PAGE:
LEWISTOWN - Georgia Fake, of Lewistown, has been named one of Geisinger's 2013 Miracle Kids.
Only seven years old, Georgia survived being hit by a car and endured an extensive surgical process leading to recovery.
Fake was walking with her siblings and cousin in front of her house when she was suddenly struck by a car traveling 55 mph down the road.
Photo submitted by MICHAEL McMULLEN
Georgia Fake was named one of Geisinger’s 2013 Miracle Kids after recovering from being hit by a car.
Jennifer Fake, Georgia's mom, was in the house when she heard the collision.
"It sounded like an aerosol can popping in a fire," Jennifer Fake said of the sound when Georgia was struck by the car and thrown 30 feet into a utility pole.
Georgia was injured badly with fractures to her left femur, pelvis and a laceration on the left side of her forehead.
"When I came out to her side, she was moaning," Jennifer Fake said of Georgia. "I would say her name and she would just moan."
Georgia was taken to her local community hospital and then immediately flown to Janet Weis Children's Hospital at Geisinger Medical Center in Danville.
Georgia's injuries demanded immediate attention. By the time Jennifer and family members arrived at the hospital, the team of doctors had already evaluated her.
"They told me she was stable but her injuries were very traumatic," Fake said. "They let me in to see her right away before her surgery, even though she was sedated."
The team of doctors caring for Georgia was astounded by the extent of her injuries.
"It was one of the worst traumas I've seen since I've been here," said Dr. Meagan Fernandez, pediatric orthopedic surgeon. "It takes a lot of force to cause a femur fracture. It's the largest bone in the body and for it to break it takes a lot of energy. We typically don't see injuries like that in her age group."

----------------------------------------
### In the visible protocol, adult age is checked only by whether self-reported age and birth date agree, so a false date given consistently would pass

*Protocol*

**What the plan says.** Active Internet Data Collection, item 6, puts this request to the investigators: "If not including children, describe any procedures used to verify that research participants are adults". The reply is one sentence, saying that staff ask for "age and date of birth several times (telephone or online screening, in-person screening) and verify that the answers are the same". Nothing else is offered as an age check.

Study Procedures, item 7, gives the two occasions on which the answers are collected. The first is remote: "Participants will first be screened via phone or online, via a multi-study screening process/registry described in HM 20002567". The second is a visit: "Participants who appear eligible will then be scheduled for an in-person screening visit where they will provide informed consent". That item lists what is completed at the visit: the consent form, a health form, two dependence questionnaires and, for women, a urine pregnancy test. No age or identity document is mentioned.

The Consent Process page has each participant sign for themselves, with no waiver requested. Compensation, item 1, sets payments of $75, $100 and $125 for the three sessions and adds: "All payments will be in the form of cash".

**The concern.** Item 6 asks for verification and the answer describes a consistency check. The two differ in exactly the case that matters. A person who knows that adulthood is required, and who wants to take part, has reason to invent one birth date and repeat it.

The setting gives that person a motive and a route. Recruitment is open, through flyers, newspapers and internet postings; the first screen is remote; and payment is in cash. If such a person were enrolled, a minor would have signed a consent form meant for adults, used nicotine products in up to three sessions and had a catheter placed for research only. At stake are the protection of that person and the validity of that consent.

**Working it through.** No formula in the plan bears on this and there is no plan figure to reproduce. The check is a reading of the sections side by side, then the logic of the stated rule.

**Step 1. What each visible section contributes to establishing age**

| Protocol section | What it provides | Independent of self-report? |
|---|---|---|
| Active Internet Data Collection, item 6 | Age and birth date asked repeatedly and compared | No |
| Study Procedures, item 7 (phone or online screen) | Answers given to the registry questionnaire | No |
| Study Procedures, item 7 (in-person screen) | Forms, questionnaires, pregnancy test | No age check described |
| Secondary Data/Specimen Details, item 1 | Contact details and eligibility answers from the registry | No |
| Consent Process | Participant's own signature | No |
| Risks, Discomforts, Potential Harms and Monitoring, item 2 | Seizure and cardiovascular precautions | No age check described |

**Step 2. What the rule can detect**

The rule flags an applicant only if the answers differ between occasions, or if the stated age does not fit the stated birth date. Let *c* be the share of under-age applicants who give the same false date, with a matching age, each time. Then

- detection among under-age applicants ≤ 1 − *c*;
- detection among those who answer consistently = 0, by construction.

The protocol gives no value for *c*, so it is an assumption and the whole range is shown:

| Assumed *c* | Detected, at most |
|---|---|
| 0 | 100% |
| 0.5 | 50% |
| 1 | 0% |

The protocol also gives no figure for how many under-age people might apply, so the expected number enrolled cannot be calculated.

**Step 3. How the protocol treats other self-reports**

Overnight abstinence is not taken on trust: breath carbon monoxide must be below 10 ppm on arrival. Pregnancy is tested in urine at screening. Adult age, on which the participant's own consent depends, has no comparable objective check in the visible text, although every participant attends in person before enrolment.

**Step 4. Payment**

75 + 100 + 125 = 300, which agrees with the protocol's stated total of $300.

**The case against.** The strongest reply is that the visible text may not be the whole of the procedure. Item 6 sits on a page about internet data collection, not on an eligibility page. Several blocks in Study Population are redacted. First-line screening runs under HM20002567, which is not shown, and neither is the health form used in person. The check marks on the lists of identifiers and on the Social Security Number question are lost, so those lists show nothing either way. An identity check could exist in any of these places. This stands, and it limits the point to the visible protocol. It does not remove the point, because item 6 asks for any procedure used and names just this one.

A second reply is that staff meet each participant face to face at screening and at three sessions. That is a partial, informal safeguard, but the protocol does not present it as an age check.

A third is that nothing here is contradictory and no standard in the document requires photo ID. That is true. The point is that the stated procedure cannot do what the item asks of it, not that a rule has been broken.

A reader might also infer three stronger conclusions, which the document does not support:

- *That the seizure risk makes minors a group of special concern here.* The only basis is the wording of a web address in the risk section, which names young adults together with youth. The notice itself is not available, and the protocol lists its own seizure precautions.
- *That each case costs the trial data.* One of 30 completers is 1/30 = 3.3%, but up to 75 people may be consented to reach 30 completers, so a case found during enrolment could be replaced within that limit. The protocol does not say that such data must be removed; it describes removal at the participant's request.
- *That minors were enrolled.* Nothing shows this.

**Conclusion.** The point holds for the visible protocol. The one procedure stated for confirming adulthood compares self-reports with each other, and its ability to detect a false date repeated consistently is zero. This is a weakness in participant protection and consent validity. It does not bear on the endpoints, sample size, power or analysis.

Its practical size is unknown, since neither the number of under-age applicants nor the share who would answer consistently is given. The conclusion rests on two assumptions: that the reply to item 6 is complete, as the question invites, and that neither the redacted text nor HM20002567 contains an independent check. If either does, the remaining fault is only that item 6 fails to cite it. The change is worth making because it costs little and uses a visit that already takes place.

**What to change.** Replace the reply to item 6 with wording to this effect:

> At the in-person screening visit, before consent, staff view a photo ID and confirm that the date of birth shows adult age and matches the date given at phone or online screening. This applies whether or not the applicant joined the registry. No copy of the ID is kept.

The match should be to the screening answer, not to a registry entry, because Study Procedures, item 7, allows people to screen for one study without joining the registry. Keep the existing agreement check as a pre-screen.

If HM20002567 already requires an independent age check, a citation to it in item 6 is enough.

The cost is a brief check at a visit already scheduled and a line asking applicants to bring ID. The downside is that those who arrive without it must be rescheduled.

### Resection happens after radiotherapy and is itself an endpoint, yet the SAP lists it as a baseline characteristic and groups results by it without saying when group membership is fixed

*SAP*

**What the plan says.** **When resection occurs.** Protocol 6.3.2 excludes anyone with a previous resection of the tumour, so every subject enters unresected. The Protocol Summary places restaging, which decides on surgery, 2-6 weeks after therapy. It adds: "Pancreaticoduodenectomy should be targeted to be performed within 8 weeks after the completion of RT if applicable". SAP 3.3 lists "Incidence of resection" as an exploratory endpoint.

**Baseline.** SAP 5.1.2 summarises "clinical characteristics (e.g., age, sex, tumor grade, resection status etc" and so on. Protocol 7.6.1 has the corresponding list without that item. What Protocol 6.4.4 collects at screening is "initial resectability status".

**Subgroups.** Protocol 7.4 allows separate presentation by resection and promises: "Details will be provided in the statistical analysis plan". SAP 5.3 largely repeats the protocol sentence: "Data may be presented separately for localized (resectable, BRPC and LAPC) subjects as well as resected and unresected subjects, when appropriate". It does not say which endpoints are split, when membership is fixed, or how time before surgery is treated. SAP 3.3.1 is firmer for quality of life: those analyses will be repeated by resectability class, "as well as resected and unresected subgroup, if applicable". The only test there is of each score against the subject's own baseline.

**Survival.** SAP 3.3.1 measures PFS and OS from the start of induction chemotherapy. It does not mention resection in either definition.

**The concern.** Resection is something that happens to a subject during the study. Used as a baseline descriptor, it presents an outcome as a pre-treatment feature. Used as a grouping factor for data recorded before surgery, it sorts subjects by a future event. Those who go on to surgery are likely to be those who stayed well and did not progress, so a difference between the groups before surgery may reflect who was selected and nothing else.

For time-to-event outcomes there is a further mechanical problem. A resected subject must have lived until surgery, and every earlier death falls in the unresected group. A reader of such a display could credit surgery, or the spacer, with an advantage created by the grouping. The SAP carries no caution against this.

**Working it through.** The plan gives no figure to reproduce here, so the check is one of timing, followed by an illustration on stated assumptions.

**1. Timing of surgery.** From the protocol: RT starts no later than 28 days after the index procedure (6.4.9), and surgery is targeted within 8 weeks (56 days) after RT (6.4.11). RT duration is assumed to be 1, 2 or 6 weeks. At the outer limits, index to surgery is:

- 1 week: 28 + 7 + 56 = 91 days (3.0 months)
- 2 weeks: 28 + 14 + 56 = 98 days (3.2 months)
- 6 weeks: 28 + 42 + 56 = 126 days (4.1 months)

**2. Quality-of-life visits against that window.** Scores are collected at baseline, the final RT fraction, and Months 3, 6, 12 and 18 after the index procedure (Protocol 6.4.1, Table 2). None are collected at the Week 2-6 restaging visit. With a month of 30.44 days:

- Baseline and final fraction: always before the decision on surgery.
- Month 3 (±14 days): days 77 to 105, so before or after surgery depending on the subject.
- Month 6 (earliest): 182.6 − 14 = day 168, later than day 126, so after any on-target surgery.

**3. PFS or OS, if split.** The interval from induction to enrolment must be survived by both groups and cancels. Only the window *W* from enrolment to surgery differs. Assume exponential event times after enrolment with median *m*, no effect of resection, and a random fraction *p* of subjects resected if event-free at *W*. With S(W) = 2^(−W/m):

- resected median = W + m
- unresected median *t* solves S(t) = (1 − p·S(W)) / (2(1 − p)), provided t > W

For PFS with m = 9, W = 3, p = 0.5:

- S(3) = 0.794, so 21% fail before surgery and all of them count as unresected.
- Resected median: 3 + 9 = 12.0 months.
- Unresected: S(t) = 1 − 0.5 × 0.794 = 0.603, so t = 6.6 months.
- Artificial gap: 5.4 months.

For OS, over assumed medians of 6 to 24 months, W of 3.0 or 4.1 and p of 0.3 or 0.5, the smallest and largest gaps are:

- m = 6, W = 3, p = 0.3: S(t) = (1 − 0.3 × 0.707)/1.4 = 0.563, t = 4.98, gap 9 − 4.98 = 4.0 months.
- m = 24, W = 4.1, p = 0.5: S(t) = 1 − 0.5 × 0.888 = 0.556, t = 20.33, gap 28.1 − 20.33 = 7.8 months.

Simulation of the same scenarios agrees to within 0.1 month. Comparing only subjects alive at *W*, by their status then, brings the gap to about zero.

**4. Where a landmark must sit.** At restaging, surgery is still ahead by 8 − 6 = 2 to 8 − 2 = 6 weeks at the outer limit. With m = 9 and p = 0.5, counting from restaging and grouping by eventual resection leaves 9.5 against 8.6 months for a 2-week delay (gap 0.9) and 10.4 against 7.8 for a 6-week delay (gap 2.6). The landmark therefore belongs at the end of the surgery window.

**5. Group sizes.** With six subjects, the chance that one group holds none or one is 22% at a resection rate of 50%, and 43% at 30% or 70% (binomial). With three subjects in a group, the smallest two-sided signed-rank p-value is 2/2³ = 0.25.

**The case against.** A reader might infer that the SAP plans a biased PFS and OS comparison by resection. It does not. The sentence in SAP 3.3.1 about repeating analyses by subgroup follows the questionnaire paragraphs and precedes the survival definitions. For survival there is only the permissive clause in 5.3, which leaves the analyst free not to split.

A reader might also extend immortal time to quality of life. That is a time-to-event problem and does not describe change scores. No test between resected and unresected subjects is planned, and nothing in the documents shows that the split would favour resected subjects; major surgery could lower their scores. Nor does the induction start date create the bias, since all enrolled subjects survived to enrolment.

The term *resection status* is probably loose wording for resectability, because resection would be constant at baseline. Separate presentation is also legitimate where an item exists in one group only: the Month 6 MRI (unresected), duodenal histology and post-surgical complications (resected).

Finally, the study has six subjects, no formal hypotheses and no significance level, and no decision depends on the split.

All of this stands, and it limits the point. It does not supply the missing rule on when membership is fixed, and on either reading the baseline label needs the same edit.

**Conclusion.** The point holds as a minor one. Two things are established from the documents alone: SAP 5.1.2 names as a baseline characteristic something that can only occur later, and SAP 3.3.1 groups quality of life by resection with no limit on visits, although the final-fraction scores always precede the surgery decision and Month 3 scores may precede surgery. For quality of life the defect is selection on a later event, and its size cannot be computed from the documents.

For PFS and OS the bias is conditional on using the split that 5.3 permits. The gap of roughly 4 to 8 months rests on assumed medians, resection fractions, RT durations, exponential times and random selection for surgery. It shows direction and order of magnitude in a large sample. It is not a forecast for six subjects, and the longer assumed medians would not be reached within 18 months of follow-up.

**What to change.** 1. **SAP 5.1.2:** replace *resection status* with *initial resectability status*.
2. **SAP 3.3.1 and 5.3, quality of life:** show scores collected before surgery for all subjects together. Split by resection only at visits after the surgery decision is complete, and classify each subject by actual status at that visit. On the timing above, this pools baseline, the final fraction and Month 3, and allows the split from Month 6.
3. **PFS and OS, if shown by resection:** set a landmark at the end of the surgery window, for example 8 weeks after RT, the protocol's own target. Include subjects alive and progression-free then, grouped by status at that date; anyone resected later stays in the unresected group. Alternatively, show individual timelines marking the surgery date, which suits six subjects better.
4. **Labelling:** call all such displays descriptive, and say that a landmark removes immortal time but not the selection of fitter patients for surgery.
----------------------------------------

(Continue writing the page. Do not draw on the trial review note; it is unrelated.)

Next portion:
Georgia was in surgery for almost four hours to repair her femur and pelvis. One of the fractures in Georgia's leg was on a growth plate, causing Fernandez further concern.
"Pediatric surgery is a little more difficult because the growth plates are still open," Fernandez said. "When you have a fracture of your growth plate, like Georgia had, it can either stop growing, causing that leg to be shorter than the other, or overgrow causing that leg to be longer."
Georgia spent 10 days recovering from surgery in the Pediatric Intensive Care Unit at Janet Weis Children's Hospital.
"I stayed in the room with her," Fake said. "My girls, my aunt and my mom would come and go, while she was in. The hospital staff took care of us really well and Dr. Fernandez checked on her constantly."
Georgia's femur and pelvis fractures healed well and the hardware used to fix her fractures were removed last June.
Georgia's recovery has been a long one and the accident caused some permanent damage to her leg. She has a residual foot drop that was secondary from the trauma, Fernandez said. Overall, Georgia progressed nicely from a wheelchair to a walker to, eventually, just a cane.
"She walks on her own at this point, but she uses a brace when she is going to be walking long distances," Fake said.
For Fernandez, Georgia's case is a memorable one and she is overjoyed to see her doing so well.
"She is a sweet, shy little girl," Fernandez said. "When we removed her hardware, we took the plate out of her pelvis and the rods out of her leg and gave them to her. She made the plate into a necklace."
Georgia lost the necklace at school and was upset about it during a visit with Fernandez. On her next visit, Fernandez had a surprise for Georgia.
"We got her a new plate and made it into a necklace for her," Fernandez said.
Georgia wore the new necklace proudly while attending a luncheon for Miracle Kids in Danville. She will also be celebrating her story and survival on June 1 and 2 during the Children's Miracle Network at Geisinger's 2013 Celebration at DelGrosso's Amusement Park in Tipton.